There was just no telling how far Auli’i [owl-LEE-ee] Cravalho would go after her star-making role as the titular Disney heroine in 2016’s Moana, but now we all know the answer: far, indeed.
In honor of Asian American, Native Hawaiian and Pacific Islander Heritage Month, Cravalho reflects on the legacy of the role that started her career.
“Moana shaped me, first and foremost,” she tells ABC Audio. “I will always be grateful for her character traits of strength and resilience, and her adventurous nature. And I take them with me wherever I go.”
Cast in the role at age 14 and only 16 when the film was released, Cravalho has quite literally grown up as a Disney princess. Now 21, she understands how important it is for children to see “a young Polynesian heroine that doesn’t have a love interest.”
Cravalho was also given the opportunity to rerecord the film in Olelo Hawai’i, the official Hawaiian language. “Hawaiian is a dying language,” she said. “So, to have that representation, and to hear my cousins who are in Hawaiian immersion school – they [are able to] use that as a teaching aid for language.”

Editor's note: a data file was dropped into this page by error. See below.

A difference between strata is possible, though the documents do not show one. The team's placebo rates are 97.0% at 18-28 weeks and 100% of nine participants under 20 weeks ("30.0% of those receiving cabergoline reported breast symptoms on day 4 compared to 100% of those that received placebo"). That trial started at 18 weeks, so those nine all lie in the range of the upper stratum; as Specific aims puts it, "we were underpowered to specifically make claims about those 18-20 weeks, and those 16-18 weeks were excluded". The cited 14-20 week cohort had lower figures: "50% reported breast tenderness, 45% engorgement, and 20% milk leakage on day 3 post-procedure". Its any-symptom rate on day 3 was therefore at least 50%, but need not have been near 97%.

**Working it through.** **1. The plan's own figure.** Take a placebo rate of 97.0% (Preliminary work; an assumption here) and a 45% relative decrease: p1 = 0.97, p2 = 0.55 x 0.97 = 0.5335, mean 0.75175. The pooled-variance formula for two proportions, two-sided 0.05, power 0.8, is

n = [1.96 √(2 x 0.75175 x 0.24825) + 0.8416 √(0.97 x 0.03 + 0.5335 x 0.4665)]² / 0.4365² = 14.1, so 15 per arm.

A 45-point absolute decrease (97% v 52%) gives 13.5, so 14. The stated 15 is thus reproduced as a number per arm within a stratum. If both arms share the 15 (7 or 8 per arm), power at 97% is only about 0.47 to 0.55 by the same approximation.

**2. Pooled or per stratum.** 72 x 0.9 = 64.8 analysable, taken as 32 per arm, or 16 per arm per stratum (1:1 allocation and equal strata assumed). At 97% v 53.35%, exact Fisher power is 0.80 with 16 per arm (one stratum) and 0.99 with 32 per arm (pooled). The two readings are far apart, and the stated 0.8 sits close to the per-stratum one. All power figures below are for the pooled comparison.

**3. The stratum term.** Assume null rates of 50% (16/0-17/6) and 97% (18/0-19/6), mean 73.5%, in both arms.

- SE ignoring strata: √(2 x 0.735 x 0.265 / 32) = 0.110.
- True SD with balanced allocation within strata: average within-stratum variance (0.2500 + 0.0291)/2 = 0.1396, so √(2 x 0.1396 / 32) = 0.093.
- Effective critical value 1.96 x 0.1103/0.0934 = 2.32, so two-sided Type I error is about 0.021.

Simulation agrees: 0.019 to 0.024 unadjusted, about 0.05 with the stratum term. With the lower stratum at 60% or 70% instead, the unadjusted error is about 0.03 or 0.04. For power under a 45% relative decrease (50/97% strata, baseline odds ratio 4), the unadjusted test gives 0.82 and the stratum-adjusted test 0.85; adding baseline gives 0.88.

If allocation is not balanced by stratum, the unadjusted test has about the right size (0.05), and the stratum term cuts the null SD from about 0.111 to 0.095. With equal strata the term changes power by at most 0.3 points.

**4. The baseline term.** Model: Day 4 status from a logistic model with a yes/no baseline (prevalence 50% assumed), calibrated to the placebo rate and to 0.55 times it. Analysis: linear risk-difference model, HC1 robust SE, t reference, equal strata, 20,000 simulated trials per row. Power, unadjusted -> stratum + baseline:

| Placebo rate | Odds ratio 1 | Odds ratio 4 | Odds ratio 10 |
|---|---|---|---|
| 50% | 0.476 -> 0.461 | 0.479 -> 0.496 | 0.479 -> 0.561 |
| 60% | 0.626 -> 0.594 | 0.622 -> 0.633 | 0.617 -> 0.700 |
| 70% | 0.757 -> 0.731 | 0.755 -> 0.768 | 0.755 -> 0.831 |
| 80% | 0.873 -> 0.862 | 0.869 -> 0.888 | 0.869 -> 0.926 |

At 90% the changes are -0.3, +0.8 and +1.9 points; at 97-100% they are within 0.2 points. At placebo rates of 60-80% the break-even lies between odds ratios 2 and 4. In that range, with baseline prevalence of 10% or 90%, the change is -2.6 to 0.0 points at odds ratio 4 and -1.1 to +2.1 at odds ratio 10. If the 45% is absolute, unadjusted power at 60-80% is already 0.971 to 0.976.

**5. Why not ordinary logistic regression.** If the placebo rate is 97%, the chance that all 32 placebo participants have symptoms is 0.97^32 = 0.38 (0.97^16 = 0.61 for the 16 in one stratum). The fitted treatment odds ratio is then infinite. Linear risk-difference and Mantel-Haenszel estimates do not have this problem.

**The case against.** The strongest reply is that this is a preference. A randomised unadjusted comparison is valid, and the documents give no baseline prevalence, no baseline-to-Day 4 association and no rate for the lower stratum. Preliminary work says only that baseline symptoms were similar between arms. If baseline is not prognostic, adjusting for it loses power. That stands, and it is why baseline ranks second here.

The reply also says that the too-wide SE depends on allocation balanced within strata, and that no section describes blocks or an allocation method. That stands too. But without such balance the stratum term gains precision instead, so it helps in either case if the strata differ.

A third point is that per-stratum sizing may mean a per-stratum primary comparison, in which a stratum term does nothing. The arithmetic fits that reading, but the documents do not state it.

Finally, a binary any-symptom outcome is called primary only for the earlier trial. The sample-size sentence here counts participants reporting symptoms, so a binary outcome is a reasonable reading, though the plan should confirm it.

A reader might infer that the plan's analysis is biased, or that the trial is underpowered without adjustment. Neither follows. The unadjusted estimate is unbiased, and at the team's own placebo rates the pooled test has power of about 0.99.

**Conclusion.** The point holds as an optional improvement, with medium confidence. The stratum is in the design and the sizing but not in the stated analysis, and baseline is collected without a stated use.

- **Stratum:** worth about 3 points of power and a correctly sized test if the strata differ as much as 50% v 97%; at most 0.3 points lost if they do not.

Nielsen consistently reports Moana at the top of its streaming charts. Although the film premiered three years before Disney+ was around, it was made available to stream on the service the day of its launch on November 12, 2019. When Nielsen released its Streaming Unwrapped 2021 data, Moana ranked #2 on the 2021 Top 10 Streaming Movies list.
That’s right – a film that was released in 2016 beat out movies that were released in 2021 – popular titles like Red Notice and Jungle Cruise.
“Moana lives on in so many different ways,” Cravalho said. “And I can just only sit back and be just as grateful for it.”